Louisville Magazine

MAR 2019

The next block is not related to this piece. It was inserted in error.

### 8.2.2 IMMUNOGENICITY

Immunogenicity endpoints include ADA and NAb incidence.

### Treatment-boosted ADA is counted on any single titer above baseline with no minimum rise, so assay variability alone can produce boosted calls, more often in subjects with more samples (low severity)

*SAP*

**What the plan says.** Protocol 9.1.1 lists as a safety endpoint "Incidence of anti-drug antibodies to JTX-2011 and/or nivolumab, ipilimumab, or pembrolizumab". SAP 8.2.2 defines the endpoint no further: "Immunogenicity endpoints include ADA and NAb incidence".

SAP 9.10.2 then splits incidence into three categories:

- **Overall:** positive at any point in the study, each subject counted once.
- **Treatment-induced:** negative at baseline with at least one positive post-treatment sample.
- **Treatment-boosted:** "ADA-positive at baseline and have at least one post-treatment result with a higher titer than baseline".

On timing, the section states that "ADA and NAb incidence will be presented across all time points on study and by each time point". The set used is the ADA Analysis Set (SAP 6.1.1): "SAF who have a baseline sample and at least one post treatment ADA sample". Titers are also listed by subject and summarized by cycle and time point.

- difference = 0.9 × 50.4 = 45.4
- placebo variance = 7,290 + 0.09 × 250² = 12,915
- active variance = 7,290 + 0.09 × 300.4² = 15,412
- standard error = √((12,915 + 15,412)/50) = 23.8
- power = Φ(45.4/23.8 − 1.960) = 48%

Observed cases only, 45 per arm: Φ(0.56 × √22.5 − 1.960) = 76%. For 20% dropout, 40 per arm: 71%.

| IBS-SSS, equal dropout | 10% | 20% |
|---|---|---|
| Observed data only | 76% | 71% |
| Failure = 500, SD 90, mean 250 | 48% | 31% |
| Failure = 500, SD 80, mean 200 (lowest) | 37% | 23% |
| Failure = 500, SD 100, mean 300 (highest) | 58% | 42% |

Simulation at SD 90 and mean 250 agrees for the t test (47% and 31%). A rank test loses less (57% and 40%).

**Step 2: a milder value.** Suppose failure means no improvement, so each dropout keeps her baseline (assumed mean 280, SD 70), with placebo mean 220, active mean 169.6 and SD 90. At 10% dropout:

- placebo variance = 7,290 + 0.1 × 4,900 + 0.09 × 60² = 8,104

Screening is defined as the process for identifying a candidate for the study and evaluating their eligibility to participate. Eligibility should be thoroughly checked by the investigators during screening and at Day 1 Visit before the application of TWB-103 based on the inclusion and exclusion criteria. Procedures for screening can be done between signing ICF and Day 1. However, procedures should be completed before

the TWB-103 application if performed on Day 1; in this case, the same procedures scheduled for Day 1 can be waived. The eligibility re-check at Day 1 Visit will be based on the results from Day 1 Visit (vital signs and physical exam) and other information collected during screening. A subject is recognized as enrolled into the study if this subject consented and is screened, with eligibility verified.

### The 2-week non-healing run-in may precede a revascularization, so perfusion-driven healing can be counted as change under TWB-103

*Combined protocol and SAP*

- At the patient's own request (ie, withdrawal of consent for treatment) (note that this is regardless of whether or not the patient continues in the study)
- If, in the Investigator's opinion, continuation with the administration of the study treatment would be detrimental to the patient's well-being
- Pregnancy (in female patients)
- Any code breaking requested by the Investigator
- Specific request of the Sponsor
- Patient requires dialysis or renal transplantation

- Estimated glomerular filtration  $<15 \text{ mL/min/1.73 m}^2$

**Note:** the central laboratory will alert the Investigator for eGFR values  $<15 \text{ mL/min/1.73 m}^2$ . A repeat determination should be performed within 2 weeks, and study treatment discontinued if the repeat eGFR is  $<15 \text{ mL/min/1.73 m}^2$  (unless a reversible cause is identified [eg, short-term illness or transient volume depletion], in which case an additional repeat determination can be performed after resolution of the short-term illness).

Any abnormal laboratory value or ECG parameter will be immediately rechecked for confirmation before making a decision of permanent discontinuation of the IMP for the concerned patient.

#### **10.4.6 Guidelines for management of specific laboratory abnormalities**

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LOUISVILLE MAGAZINE 3.19 45 THEATER Playwrights Naomi Wallace and Ismail Khalidi are seated at one of four tables that have been right-angled into a square during early rehearsals of their script for e Corpse Washer, scheduled to premiere March 1 at Actors eatre as part of the annual Humana Festival of New American Plays. In a large room between Actors' three performance stages and its adjacent administrative offices, the co-authors of this novel-to-play adaptation are next to director Mark Brokaw and surrounded by actors brought into town to bring the story's Iraqi characters to dramatic life. It's the first week of February and still early in the process of rehearsals and revisions of this commissioned work. e Corpse Washer probes the human struggle — the toll on families surviving bloodshed — during the repeated wars and violence that have devastated Iraq since the 1980s. American intervention has triggered much of the tragedy. With this play, Wallace and Khalidi invite us to become intimately acquainted with the "others" — people we have perhaps previously caricatured, even demonized. ey ask us to allow the Iraqis of Baghdad entry into our minds, even if they are welcomed less these days at our borders. Wallace, 58, has clasped the more unruly ends of her naturally gray- streaked mane into a ponytail, a loose strand of which she twirls before leaning over to Khalidi (pronounced Ha-la-dee) and whispering a thought. He nods in agreement. "We're going to cut three lines here," Wallace says, her voice low but heard by all. Attentive actors and members of the production crew Bringing Death to Life By Bruce Allar | Photos by Mickie Winters A well-tuned writing partnership delivers Middle Eastern high drama to the Humana Festival stage. dutifully make notes on their scripts. She has said during past interviews that the collaboration of bringing a work to stage — with directors, actors, even co-authors — is a major reason she has scripted nearly 20 plays, since beginning her writing career as a poet. (is will be her fourth script for the Humana Festival.) "I just love good stories, whether they're in Louisville, Kentucky, or Palestine or Iraq," she says. "I try to imagine lives that I know very little about." Wallace grew up in two places: Prospect, Kentucky, and Amsterdam. Her father, Henry Wallace, was a gentleman farmer on land off Rose Island Road near the Ohio River who brought in exotic animals and opened to the public as Henry's Ark. Once a correspondent for Time and Life magazines, he became a supporter of Fidel Castro and the Cuban Revolution, marched against the Vietnam and Iraq wars, and, with daughter Carla, for the Fairness Campaign in Louisville. After Sonja de Vries (the mother of Naomi and her five siblings) split with Henry, she returned to her native Netherlands, where she was a social activist and one-time member of that country's Communist Party. Naomi became a product of both environments. "I guess my interest, if I'm going to say, as an American playwright is to know that the history of this country has always been intimately tied up with the histories of others abroad, mostly through war," Wallace says. "I've always been interested in, as (Khalidi) says, our taxes at work abroad." In the scene being rehearsed, Jawad, e Corpse Washer's main character, has returned to the Baghdad university where he studied art before the U.S. invasion in 2003. e school has been bombed, but the aspiring artist sets to work on a sculpture amid the ruins. A guard enters and asks what he's making. Jawad: "I'm using some of the debris around here for a new piece. I can see what I need to make in my head, but it's just not there yet. But it will be. And perhaps with its genius will come my ticket to…elsewhere." "at's right," a guard affirms. "University of Elsewhere's the only place left intact." "Elsewhere" proves elusive for Jawad, who pursues it in a variety of ways, only to be thwarted by events and by the tug of his family, which tends to the bodies of victims in Iraq's seemingly endless upheaval. His struggle lies at the heart of Sinan Antoon's 2010 novel of the same name, which both Wallace and Khalidi found so loaded with theater potential. Wallace and Khalidi have known each other approximately 15 years. Khalidi, 37, was born in Beirut, Lebanon, to Palestinian parents and reared in Chicago. As an actor early in his career, he appeared in one of Wallace's earlier collaborations, Twenty One Positions: A Cartographic Dream of the Middle East. ey later co-authored an adaptation of Returning to Haifa from a novella about life in the Palestinian-Israeli crucible. is family drama, about a Palestinian couple returning to their former home now occupied by an Israeli, was commissioned by the New York Public eater, but, according to the Guardian, never made the stage there due to pressure from the theater's board. It instead premiered at London's

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